As noted above, the words for hospitality and hosting seem to arrive from the practice of taking a stranger (and potential enemy) and welcoming him in. Christ is the apex of hospitality in this sense: as Host, He takes us from being hostis, strangers (Eph. 2:19) and even enemies (Romans 5:10) of God, and He transforms us into His guests, going so far as to make us members of His Household.
Christ is also Host in the sense of being our Guest: “Behold, I stand at the door and knock; if any one hears my voice and opens the door, I will come in to him and eat with him, and he with me” (Revelation 3:20). Christ remains the active party : He comes to us. Yet we still have the option to receive Him or not. Whether He enters our lives to Commune with us at the Lord’s Supper depends on whether or not “any one hears [His] voice and opens the door.”
So there is a sense, at Mass, in which are Christ’s guests. But there is another sense in which He becomes our Guest, which is why we pray, right before Communion (in words based off of the centurion’s prayer of Matthew 8:8), “Lord, I am not worthy that You should enter under my roof, but only say the word, and my soul shall be healed.” Hostis refers to both host and guest, and Christ is both. And much more.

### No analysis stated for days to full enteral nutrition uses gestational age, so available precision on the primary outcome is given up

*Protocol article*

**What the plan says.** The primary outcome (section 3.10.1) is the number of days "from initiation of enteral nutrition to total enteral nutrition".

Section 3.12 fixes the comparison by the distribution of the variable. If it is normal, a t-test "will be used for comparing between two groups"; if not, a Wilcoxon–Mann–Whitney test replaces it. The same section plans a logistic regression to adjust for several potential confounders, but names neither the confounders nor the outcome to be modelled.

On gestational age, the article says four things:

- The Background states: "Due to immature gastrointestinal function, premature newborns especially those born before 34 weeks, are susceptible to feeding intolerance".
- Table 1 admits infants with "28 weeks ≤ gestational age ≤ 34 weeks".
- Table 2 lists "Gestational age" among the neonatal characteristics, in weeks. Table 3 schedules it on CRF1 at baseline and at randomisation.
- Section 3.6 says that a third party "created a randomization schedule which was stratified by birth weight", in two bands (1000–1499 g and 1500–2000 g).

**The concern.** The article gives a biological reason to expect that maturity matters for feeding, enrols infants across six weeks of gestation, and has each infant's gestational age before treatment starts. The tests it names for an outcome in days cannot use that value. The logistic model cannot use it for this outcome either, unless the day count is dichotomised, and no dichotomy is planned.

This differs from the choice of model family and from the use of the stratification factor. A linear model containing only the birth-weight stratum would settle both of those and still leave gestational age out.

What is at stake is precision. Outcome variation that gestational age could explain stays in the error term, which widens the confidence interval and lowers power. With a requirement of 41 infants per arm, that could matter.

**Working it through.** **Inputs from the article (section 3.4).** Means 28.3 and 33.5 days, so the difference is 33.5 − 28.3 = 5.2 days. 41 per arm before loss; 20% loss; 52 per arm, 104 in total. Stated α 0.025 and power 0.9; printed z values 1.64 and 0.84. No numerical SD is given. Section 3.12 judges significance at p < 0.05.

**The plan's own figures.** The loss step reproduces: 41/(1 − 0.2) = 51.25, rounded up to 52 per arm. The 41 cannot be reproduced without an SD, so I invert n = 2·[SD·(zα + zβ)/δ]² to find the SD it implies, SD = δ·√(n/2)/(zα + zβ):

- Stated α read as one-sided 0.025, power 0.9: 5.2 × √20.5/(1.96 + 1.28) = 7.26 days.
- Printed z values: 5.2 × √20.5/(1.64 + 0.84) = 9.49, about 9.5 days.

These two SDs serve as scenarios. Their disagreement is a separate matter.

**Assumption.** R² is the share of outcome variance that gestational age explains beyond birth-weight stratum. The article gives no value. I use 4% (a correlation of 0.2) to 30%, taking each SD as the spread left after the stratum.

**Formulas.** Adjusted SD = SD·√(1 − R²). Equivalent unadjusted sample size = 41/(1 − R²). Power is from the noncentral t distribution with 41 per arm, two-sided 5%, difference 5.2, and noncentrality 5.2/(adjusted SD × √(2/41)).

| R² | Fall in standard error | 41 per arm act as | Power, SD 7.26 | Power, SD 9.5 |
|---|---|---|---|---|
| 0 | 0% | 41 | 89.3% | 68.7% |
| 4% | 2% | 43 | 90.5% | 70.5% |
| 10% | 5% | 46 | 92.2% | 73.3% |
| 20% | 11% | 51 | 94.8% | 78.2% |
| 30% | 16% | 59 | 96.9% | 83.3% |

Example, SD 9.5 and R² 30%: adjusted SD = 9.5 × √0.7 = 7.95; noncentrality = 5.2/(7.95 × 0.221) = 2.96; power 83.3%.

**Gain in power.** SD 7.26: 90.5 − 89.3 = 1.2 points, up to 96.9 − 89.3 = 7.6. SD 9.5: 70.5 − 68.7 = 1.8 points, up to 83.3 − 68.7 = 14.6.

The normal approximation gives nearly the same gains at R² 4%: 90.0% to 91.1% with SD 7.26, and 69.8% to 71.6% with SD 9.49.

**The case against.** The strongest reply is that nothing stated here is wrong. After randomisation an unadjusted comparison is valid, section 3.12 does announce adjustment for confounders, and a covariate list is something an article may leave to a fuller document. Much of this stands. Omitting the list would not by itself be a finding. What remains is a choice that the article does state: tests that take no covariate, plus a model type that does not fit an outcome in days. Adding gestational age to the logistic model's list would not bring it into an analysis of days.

In the traditional Jewish wedding ritual, a crucial lens for understanding the relationship between Christ and the Church, the wedding occurred in two phases separated by as much as a year’s worth of time:
- First, the bridegroom would marry his bride, which Christ did during His time on Earth, creating the Church, and offering Himself up for Her entirely.
- Then, because “bachelor pads” weren’t a thing in ancient Judaism, the man would be permitted as much as a year to go off and prepare a home for his new wife. It’s during this year that the angel Gabriel announced to Mary that she would conceive and bear a Son, on the Solemnity of the Annunciation, which we celebrate today. Mary and Joseph are wedded, but not yet living together.